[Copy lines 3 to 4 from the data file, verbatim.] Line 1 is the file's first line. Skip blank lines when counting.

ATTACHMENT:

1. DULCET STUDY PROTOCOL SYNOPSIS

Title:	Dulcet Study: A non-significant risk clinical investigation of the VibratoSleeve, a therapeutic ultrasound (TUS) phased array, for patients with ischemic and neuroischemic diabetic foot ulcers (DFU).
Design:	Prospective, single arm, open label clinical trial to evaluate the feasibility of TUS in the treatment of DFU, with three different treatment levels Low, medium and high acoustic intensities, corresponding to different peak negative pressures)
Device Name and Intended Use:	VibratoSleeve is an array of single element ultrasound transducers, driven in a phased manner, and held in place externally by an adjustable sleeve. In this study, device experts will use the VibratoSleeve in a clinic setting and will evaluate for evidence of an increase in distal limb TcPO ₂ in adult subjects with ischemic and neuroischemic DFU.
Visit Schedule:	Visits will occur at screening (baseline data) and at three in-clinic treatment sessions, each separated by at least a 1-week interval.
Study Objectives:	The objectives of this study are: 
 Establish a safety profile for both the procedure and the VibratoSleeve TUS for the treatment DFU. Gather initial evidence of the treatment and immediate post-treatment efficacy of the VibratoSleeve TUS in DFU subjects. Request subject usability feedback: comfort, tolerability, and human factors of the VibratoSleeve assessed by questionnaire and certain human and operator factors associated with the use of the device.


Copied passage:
Design:	Prospective, single arm, open label clinical trial to evaluate the feasibility of TUS in the treatment of DFU, with three different treatment levels Low, medium and high acoustic intensities, corresponding to different peak negative pressures)
Device Name and Intended Use:	VibratoSleeve is an array of single element ultrasound transducers, driven in a phased manner, and held in place externally by an adjustable sleeve. In this study, device experts will use the VibratoSleeve in a clinic setting and will evaluate for evidence of an increase in distal limb TcPO ₂ in adult subjects with ischemic and neuroischemic DFU.